Well I’ve been doing some reading on prayer lately–not just because of football–but because I need some renewal there.  Often when I need revival in prayer, I will go to my books.  And the past few weeks I’ve been dabbling in a few books on prayer.  One of those is Tim Keller’s book Prayer: Experiencing Awe and Intimacy with God.  In chapter three he discusses the amazing breadth of style and practice of prayer across the world.  He writes:

“Prayer presents a dizzying variety to the eye of the observer.  Just look at the religious trance of Native American shamanists; the changing in Benedictine monasteries; devotees doing yoga in Manhattan offices; the hour-long pastoral prayers of the seventeenth-century Puritan ministers; speaking in tongues in Pentecostal churches; Muslims engaging in sujud, with forehead, hands and knees on the ground toward Mecca; Hasidim swaying and bowing in prayer; and the Anglican priest reading from the Book of Common Prayer.”1

At the end of this his very broad survey of prayer he manages to find a “common thread”: prayer is a communicative response to an individual’s knowledge of God.

A couple big things strike me about his definition:

First, that it’s a response.  If prayer is a response it implies that God has somewhere spoken; that God has initiated conversation.  Prayer is a response to that.  We Christians of course believe that God has spoken in the two “books” of nature and the Bible.  Prayer is a response to God’s communication through nature and through his word.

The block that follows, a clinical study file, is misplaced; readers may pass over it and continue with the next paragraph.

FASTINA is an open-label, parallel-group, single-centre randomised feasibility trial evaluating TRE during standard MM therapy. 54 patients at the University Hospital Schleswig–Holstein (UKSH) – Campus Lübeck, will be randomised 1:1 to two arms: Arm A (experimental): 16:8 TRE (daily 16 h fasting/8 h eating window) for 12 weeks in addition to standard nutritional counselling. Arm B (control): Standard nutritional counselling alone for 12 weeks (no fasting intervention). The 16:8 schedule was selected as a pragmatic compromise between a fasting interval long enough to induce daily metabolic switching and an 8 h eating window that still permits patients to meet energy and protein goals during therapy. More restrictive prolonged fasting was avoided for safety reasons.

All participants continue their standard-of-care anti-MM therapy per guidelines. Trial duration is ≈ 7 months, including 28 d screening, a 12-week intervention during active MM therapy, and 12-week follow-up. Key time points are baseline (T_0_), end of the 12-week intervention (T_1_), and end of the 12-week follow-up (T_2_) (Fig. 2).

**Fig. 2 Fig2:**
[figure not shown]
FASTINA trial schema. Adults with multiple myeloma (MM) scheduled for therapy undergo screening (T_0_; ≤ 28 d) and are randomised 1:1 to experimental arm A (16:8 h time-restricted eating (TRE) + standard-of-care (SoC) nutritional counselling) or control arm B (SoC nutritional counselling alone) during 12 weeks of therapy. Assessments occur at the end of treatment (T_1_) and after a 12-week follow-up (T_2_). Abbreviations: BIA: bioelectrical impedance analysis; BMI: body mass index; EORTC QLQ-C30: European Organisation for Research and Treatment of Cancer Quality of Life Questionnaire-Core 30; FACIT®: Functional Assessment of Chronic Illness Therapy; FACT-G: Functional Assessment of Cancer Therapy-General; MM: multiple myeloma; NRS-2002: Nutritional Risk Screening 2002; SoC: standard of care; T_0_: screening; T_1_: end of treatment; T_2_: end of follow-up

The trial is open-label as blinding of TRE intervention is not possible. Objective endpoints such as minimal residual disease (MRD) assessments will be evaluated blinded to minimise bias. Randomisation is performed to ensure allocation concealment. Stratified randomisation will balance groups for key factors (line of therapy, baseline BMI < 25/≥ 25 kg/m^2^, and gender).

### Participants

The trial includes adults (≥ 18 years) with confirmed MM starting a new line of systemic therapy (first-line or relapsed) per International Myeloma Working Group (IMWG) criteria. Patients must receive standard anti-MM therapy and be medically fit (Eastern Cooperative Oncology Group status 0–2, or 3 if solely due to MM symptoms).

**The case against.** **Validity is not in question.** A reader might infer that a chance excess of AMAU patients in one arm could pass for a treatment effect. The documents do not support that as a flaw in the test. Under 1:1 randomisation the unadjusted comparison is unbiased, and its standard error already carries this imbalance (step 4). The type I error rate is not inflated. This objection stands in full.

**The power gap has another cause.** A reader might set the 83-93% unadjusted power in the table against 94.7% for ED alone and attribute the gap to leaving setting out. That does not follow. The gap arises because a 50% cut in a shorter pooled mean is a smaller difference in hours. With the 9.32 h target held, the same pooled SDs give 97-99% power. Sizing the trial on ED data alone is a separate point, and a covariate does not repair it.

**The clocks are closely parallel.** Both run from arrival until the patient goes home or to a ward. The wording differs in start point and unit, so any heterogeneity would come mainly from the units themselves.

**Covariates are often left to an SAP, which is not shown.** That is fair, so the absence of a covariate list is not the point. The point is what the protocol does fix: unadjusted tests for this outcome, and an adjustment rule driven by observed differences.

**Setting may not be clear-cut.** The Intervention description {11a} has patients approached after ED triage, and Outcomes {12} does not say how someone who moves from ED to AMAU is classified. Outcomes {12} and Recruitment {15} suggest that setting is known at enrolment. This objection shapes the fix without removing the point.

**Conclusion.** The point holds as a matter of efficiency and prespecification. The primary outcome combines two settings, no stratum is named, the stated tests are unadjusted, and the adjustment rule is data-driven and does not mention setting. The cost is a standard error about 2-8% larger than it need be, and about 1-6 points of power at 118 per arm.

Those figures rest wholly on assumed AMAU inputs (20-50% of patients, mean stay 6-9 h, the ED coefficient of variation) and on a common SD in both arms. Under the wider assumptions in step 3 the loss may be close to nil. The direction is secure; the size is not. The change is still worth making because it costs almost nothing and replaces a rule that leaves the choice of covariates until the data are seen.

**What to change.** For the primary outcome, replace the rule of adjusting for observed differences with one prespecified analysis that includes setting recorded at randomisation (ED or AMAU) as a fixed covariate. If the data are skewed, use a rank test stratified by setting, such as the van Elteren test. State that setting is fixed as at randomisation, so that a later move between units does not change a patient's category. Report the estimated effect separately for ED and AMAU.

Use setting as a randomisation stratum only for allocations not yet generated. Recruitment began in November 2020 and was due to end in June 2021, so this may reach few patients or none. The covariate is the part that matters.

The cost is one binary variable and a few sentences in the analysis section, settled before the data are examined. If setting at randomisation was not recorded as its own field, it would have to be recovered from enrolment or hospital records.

The second thing I find very interesting about his definition of prayer is that prayer is something that grows out of a knowledge of God.  Often it seems that we make the mistake of driving a wedge between our prayer life and the life of our minds.  We tend to think of prayer as purely a spiritual thing or a heart thing.  But if Keller is right then prayer is something that depends upon our understanding.  That the manner, form, experience and quality of our prayer life hinges in a way upon what we think or know of God.

Another book I’ve been reading on prayer is John Bunyan’s book creatively titled “Prayer.”  He too addresses the role of the understanding in prayer following the apostle Paul in 1 Corinthians 14 verses 3, 4, 12, 19, 24, and 25.  Bunyan writes:

“It is expedient…that the understanding should be occupied in prayer, as well as the heart and mouth: ‘I will pray with the Spirit, and I will pray with the understanding also.’ That which is done with understanding, is done more effectually, sensibly, and heartily…than that which is done without it; which made the apostle pray for the Colossians, that God would fill them ‘with the knowledge of his will, in all wisdom and spiritual understanding’ (Col. 1:9).  And for the Ephesians, that God would give unto them ‘the spirit of wisdom and revelation, in the knowledge of him’ (Eph. 1:17). And so for the Philippians, that God would make them abound ‘in knowledge, and in all judgment’ (Phil. 1:9).  A suitable understanding is good in everything a man undertakes, either civil or spiritual; and therefore it must be desired by all them that would be a praying people.” 2

Whether or not God really cares about who wins a football game is still up for debate, but one thing is for sure: we wouldn’t pray on the field if we didn’t think that God takes some kind of an interest in sports.

  1. Tim Keller, Prayer: Experiencing Awe and Intimacy with God (New York: Dutton, 2014), 37.
  2. Bunyan, Puritan Paperbacks: Prayer (Carlisle, PA: Banner of Truth Trust, 2005), 36-37.